Robert H. Widmer
1916 - 2011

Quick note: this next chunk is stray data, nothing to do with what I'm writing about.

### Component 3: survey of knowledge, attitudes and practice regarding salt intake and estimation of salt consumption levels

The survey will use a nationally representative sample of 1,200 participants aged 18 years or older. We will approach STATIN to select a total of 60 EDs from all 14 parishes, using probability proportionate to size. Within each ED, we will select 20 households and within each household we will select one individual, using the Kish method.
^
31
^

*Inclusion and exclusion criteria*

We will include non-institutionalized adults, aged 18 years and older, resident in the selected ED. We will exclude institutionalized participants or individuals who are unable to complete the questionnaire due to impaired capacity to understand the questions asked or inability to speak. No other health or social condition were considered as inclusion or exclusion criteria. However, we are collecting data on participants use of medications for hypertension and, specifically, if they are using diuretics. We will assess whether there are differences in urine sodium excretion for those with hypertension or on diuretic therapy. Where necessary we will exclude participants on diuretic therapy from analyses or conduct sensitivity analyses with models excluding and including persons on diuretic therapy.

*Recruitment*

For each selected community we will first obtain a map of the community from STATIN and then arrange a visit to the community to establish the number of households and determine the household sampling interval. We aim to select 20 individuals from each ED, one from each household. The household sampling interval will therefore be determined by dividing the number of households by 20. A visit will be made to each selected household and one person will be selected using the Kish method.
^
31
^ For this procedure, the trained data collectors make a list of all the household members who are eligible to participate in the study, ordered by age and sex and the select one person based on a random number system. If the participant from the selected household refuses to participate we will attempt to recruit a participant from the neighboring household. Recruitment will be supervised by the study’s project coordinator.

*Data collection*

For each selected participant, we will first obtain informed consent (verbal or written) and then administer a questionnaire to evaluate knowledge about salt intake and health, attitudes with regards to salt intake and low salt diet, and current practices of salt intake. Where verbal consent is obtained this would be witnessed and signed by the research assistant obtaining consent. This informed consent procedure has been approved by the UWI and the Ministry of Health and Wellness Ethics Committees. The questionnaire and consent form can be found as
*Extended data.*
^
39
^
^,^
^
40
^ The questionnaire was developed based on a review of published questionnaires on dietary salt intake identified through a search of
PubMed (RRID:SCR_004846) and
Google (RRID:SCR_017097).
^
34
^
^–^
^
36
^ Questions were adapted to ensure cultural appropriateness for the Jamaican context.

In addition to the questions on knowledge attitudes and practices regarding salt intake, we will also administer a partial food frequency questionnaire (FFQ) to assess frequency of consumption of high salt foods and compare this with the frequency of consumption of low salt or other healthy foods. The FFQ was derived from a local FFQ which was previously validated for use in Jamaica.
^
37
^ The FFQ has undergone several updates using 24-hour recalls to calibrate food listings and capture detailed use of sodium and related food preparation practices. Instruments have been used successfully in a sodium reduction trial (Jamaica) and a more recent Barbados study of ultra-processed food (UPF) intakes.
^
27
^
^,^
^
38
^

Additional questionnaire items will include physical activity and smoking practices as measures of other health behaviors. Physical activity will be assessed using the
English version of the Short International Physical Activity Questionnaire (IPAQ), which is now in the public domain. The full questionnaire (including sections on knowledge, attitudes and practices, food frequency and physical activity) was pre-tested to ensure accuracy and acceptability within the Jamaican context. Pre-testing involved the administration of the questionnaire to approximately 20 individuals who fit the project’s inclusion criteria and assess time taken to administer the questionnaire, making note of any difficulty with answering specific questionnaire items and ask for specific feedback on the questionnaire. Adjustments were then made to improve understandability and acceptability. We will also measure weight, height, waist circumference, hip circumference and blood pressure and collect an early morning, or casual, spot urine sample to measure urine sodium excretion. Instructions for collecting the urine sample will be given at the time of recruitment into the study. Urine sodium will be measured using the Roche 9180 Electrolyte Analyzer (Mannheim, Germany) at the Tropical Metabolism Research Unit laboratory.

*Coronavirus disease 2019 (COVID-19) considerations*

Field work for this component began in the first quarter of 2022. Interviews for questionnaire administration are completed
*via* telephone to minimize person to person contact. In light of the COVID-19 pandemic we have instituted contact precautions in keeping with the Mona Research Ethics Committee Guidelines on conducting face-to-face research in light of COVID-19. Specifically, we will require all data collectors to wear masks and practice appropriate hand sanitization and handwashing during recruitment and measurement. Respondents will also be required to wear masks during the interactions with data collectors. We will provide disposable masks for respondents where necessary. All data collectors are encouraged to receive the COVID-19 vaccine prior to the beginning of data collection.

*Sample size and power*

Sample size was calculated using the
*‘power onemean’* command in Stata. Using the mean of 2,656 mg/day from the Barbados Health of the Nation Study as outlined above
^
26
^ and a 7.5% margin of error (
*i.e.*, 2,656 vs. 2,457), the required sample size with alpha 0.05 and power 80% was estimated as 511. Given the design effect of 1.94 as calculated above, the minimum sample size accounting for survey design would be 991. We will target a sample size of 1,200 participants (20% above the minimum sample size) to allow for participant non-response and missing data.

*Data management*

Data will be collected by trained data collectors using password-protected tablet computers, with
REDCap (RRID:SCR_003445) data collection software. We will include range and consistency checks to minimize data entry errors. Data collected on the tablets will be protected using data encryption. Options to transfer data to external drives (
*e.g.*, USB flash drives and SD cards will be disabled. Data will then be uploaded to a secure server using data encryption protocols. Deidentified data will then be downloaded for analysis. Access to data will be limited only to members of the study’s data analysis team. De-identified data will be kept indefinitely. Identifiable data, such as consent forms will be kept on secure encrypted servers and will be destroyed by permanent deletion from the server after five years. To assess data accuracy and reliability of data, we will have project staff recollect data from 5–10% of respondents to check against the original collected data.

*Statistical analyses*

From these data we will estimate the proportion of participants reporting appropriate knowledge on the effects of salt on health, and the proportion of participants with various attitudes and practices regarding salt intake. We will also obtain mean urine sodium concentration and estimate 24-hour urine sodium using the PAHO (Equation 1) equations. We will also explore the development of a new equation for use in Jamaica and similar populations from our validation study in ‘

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Robert H. Widmer, 95, a retired aeronautical engineer, died Monday, June 20, 2011. Memorial service: 2 p.m. Friday in the sanctuary of University Christian Church. Dr. Alan Lobaugh will officiate. Friends are invited to a reception with members of the family at church immediately following the service. Memorials: In lieu of flowers, the family suggests that memorials be made to University Christian Church, 2720 University Drive, Fort Worth, Texas 76109-1197; Fort Worth Country Day School, 4200 Country Day Lane, Fort Worth, Texas 76109-4299; or a charity of choice. Bob Widmer was a pioneer in aerospace technology and has long been recognized as one of America's outstanding aeronautical engineers. He was born in Hawthorne, N.J., on May 17, 1916. His parents had come to the United States from Switzerland. His father, Dr. Robert Widmer, was an eminent chemist, proud of his Swiss heritage and of a family tree that can be traced back to the year 1531. After early schooling, part of which was in Switzerland, Bob entered Rensselaer Polytechnic Institute in 1934. During the summers, he worked at Teterboro Airport designing and building a small racing biplane as his thesis project for graduation. A year later, he received a master's degree in aeronautical engineering from California Institute of Technology. He started employment with the original Consolidated Aircraft Corp. in San Diego, Calif., in 1939 as an aerodynamics engineer, working on the PBY and PB2Y flying boats, and the B-24. Shortly after the start of World War II, he was transferred to Consolidated's Fort Worth Division, in 1942, with technical responsibility for aerodynamics, thermodynamics and propulsion on the B-32 and B-36 programs. In Fort Worth, he met and married Jeanette Billing. Bob became vice president of research and engineering, and in 1970 he simultaneously held the same position at Convair in San Diego. During this time, he was responsible for development of the B-58, F-111, RB-57, F-16 prototype at Fort Worth, and the Tomahawk cruise missile in San Diego. In 1974 he was promoted to the General Dynamics Corp.'s vice president of science and engineering, and retired in that position in 1981, after 42 years of employment. He then consulted for General Dynamics and Lockheed Martin for another 15 years. He holds numerous honors and distinctions, including the Air Force Association Field of Science Award, and a Lifetime Honorary Air Force Membership for his work on the B-36, which he received in 1949. He was the recipient of the American Society of Professional Engineers Spirit of St. Louis Medal for the B-58 in 1963, and the award for pioneering the eras of supersonic cruise and fly-by-wire computerized flight control. Bob was made a Fellow of the American Institute of Aeronautics and Astronautics in 1968, and was elected to be a member of The National Academy of Engineering in 1977. In 1967 he received an honorary doctor of science degree from Texas Christian University for his contributions to aerospace technology and education. Bob was listed in "Who's Who in America," "Who's Who in the World of Science and Engineering" and others. For many years he served on the board of directors at SMU, TCU and the University of Texas at Austin. He was inducted into the Hall of Fame at Rensselaer Polytechnic Institute in 2007. He joined Colonial Country Club when he first moved to Fort Worth in 1942 for $100 "because they had the best tennis courts in town." He was the club tennis champion for two years. When the brick dust courts were torn up to make room for more parking, he and his wife switched to golf. They both became avid golfers. He was a member of General Dynamics Retirees Management Club and always enjoyed lunch and golf with old friends, both here and in San Diego where he and his wife kept a home on the golf course in Rancho Bernardo. He was preceded in death by his brother, Peter F. Widmer. Survivors: His wife of 65 years, Jeanette; son, Robert L. "Larry" Widmer; daughter, Gail Widmer Landreth and her husband, W.A. Landreth Jr.; granddaughter, Anjanette Butler and her husband, William; grandsons, W.A. Landreth III and his wife, Regan, Ed Landreth II; great-grandson, "Ward" Butler; great-granddaughter, Adelaide Butler; nephews, Peter Widmer and his wife, Susan; William R. Widmer and his wife, Mary Beth; and niece, Edamarie Del Grosso and her husband, Gary.